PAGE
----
For many economic data series, 2020 has been a roller coaster. Not for housing, however. The onset of the COVID-19 pandemic and social distancing measures jump-started the “nesting” behavioral shift away from urban apartments and into single-family housing in the suburbs, as households sought additional space.
As shown in the LPL Chart of the Day, the S&P CoreLogic Case-Shiller 20-City Composite rose 7.95% year over year (Y/Y) in October, marking the strongest y/y gain since 2014. A similar metric, surveyed by the Federal Housing Finance Agency, confirms the strong rise in home prices.
Nearly all of the 20 cities reported increases in home prices (although data from Detroit is delayed due to the pandemic), indicating prices are rising across the nation. The behavioral shift has also benefited from cyclical tailwinds like low inventories, historically low mortgage rates, and demographic forces, which have emboldened sellers to raise asking prices.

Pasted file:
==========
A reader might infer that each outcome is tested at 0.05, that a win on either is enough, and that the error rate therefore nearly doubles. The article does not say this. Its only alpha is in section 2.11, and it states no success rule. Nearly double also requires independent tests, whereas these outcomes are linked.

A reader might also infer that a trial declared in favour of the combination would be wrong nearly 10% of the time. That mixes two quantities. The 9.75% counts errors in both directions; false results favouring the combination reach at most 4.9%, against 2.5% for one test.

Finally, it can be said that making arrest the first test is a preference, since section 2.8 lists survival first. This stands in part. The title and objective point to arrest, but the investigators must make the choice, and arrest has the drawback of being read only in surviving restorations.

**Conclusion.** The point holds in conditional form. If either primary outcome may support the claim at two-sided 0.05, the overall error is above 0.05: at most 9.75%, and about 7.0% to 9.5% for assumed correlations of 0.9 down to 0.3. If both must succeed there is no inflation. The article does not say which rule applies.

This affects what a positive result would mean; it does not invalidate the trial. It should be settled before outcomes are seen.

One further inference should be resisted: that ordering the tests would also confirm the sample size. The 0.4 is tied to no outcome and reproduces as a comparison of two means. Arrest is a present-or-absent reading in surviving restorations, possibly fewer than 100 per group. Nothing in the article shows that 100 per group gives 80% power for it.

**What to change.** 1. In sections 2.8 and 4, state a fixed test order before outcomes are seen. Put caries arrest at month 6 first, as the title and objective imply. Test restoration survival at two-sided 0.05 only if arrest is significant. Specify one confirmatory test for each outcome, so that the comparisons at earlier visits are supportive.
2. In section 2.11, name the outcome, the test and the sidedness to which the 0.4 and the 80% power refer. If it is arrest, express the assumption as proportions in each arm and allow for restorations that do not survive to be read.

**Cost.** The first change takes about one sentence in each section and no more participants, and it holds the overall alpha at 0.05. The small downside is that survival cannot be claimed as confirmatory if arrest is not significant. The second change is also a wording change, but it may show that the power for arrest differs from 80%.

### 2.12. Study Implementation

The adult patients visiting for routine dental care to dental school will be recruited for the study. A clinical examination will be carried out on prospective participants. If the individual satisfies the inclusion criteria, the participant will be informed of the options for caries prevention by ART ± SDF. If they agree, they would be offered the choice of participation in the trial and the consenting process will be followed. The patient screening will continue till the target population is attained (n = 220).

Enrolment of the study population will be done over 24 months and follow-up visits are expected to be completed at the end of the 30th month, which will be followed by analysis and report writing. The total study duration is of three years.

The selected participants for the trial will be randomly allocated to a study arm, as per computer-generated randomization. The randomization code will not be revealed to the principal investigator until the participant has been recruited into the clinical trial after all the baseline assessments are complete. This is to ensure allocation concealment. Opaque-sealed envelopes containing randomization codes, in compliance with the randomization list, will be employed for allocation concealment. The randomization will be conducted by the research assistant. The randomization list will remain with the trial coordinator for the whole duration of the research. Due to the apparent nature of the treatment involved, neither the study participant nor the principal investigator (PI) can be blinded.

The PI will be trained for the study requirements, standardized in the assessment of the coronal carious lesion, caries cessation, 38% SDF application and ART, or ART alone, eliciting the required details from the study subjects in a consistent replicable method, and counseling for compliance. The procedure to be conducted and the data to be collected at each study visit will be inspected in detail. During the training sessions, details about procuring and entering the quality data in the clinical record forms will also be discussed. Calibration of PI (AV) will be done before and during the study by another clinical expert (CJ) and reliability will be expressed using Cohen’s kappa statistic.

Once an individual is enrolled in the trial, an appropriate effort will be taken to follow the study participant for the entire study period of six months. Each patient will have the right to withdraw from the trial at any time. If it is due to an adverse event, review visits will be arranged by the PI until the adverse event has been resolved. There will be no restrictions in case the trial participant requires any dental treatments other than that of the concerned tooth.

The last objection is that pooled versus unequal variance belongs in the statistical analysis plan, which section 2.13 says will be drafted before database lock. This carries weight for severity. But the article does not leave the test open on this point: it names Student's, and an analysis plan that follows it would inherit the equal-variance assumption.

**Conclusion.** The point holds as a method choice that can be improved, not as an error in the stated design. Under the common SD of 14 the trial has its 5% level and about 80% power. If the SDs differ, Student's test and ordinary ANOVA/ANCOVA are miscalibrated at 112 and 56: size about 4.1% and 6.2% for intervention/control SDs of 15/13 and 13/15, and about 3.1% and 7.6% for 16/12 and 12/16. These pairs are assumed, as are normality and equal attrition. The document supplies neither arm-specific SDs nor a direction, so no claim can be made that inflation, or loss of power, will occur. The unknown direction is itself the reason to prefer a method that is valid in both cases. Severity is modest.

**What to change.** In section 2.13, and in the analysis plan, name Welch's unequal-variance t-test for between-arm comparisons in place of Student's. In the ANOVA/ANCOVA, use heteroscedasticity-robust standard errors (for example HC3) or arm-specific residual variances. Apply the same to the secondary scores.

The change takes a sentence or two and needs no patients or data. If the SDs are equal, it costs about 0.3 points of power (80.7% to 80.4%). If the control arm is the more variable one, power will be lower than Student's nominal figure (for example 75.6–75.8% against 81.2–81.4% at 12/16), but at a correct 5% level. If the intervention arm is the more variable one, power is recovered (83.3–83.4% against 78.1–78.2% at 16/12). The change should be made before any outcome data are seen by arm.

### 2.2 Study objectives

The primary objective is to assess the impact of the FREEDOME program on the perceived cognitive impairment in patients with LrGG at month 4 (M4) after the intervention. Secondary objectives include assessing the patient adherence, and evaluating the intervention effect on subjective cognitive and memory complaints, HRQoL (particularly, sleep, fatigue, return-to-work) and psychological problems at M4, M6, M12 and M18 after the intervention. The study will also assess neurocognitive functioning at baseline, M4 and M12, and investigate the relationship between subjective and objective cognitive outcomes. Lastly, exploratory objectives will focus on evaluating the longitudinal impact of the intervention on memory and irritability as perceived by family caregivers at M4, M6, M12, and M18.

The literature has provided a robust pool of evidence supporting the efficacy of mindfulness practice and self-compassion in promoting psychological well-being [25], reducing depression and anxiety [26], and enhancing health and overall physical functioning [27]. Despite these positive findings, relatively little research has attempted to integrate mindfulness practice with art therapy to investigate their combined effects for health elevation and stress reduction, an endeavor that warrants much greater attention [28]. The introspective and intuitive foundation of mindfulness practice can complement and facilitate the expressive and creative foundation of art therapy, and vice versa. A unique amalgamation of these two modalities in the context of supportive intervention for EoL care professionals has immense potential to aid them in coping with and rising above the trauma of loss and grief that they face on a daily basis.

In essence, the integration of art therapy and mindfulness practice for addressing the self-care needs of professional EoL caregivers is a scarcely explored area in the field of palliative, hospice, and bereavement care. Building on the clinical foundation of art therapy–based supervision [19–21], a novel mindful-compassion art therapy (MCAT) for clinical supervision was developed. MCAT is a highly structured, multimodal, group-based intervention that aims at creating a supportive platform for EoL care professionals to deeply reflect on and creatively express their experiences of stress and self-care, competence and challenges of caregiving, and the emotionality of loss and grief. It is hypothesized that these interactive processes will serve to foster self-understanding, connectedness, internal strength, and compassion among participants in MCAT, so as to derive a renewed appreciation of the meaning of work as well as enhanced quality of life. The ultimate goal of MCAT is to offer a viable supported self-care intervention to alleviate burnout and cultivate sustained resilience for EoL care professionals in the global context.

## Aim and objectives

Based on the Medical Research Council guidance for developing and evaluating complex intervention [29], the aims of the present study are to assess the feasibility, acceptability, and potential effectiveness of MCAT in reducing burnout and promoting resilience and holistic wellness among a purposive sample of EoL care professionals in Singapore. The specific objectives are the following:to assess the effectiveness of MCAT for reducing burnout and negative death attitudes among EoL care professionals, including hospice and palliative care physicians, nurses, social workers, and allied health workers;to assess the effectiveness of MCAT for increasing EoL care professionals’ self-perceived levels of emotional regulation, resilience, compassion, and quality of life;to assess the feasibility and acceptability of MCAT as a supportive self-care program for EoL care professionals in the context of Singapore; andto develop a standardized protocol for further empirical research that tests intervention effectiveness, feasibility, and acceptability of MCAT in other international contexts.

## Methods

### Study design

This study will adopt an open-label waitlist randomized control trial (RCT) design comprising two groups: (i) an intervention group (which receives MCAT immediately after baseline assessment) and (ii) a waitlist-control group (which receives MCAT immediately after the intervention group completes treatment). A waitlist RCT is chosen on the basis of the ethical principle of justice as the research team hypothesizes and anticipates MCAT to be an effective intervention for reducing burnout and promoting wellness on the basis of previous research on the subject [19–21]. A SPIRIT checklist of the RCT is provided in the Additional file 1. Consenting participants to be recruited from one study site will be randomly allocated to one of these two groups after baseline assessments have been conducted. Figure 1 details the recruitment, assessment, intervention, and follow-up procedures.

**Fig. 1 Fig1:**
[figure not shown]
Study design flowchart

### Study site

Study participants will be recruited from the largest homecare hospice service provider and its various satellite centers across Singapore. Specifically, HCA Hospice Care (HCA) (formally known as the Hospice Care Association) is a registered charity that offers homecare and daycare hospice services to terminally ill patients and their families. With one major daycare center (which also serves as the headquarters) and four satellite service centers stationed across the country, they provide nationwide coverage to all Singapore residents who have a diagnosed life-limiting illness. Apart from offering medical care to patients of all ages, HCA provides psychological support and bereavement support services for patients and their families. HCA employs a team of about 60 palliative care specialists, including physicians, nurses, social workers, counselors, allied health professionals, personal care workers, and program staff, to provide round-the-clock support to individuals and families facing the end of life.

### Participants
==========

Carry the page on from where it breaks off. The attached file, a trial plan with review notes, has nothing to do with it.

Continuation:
“It’s been remarkable to see that even during the height of the economic downturn, housing data has remained robust,” noted LPL Chief Market Strategist Ryan Detrick. “While the equity market has been more volatile, this data has underpinned the strength we’ve seen from homebuilders and materials stocks.”
While we don’t expect any near-term reversals of the health of the housing market, it wouldn’t be surprising for momentum to fade as the underlying data continues to set a high watermark for additional gains. Further, as the rollout of the approved COVID-19 vaccines continues, this may also begin to ease some of the behavioral pressure that has lifted demand for single-family housing.
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